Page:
The turn of this decade was launched with a rise into New York gallery invitations and a contract with the leading producer of fine art posters, Bruce McGaw Graphics. Her poster, “The Flight of Spring” would be one of the bestselling posters world-wide for most of 1980, and that success among others would lead to a firm contract with Bruce McGaw Editions for establishing a print studio on New York City where Glenda would turn out a number of small editions of hand-pulled lithographs. Significant promotion was devoted to her work with full-page color ads in Art News, Art in America, and American Artist, as well as unscheduled appearances in photo spreads of Better Homes and Gardens and even a major movie.
As chance would have it, the financial recession of 1982 brought a dramatic change. It deeply affected the north-eastern demographics to which her work was being promoted and collected, which resulted in a redirection for Glenda from New York back to Texas, Oklahoma, and the mid-west. There, her reputation had been firmly established for ten years and her collectors had not suffered so badly in the market. This more pastoral and traditional part of the country inspired Glenda with more romantic, reflective qualities that were natural to her personal style.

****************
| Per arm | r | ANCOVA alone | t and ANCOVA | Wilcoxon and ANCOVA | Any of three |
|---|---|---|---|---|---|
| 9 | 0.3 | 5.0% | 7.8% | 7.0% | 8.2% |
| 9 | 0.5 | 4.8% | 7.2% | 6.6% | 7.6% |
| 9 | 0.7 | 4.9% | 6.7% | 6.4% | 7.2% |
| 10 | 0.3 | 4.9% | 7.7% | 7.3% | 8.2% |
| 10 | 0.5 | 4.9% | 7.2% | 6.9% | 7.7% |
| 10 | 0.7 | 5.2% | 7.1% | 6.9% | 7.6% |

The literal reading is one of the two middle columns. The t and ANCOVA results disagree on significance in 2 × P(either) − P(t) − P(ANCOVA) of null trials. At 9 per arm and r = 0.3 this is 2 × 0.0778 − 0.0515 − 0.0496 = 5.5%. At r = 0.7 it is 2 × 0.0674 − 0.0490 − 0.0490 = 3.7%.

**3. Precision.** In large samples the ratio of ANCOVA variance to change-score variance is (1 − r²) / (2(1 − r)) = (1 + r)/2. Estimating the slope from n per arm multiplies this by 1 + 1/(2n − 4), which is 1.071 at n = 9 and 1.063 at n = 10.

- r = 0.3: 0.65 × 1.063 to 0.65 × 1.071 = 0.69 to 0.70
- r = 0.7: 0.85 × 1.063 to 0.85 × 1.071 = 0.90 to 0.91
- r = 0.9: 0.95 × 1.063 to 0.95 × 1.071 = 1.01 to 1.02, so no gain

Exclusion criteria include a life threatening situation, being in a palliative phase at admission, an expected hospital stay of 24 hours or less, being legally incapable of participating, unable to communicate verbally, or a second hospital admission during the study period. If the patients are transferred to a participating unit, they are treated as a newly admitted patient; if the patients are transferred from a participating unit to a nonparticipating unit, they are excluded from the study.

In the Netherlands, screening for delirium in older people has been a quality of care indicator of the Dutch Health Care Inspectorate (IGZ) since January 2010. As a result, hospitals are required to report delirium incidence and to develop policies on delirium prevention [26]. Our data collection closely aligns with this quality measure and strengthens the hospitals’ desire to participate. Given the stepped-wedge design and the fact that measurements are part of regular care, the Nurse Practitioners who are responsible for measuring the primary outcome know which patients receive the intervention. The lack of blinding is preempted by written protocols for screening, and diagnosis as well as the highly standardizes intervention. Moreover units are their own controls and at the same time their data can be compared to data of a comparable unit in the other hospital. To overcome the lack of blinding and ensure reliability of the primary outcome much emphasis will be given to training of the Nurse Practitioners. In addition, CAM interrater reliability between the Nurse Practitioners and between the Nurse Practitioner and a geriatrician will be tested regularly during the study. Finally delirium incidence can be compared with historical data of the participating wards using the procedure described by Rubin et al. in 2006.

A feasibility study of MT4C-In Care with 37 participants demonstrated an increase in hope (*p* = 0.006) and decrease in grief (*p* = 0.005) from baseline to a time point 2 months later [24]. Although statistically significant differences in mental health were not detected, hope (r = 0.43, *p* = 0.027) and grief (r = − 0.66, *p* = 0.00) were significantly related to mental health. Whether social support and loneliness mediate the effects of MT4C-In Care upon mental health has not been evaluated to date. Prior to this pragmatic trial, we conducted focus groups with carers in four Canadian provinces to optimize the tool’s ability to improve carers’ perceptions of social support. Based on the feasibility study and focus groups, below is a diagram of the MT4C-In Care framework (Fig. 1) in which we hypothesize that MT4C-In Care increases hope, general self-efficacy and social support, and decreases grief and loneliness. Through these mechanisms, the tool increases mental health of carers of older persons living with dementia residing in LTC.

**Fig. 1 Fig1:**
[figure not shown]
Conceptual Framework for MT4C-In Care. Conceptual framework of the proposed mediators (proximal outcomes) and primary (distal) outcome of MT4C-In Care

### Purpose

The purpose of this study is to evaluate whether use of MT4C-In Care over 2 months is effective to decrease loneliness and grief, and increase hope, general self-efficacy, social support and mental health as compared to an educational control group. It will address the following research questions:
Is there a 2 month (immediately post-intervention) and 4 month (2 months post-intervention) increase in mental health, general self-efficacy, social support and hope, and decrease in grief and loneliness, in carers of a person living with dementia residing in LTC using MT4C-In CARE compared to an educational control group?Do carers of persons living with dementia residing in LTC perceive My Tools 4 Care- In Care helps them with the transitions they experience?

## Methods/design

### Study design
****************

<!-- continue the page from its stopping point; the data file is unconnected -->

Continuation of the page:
For the remaining eight years of this decade Glenda would never be short of commissions, exhibitions, and press coverage, even gaining text-book status. One of the most important of her exhibitions was a retrospective of the preceding 18 year. A retrospective exhibit is a very coveted benchmark in an artist’s career, for it indicates not only significant interest in current work, but the whole of their oeuvre. (See video below) Also thanks is given to lenders who at great expense shared their collection of Glenda’s paintings, considering that most pieces in this collection were either in public museums or private collections.
Creatively speaking, Glenda would use these years for integration and assimilation of all the skills and dimensions of style she had developed in the seventies, and even sixties.
Landscape would reappear, if only as a background to figurative work. Her figures would transcend the iconic images of her seventy’s women to become real women painted with all the style and depth of her portraits a decade ago. This of course, required that all of their accessories, backgrounds, and meaningful objects the completed the compositions were also more richly painted. In several instances she even took up the genre of still-life to explore the minute and silent language of objects that can poetically parody a human instigator no longer present.
All of these explorations, rich developments, and integrations, combined with a more traditional turn of her life would produce some deeply sensitive and elegant paintings in the eighties. As a perfect complement to this trend she spent the last five years of this decade on her vineyard in Paradise, Texas.
Artists of the nineteenth century taught us the essential characteristic of Romanticism is highly saturated perception, sensitivity, and meaning, whether expressed through literature, painting, philosophy, or music. By that definition, this was Glenda’s romantic period. It would also be her last period to limit her artistry only on the two-dimensional surfaces of paper and canvas.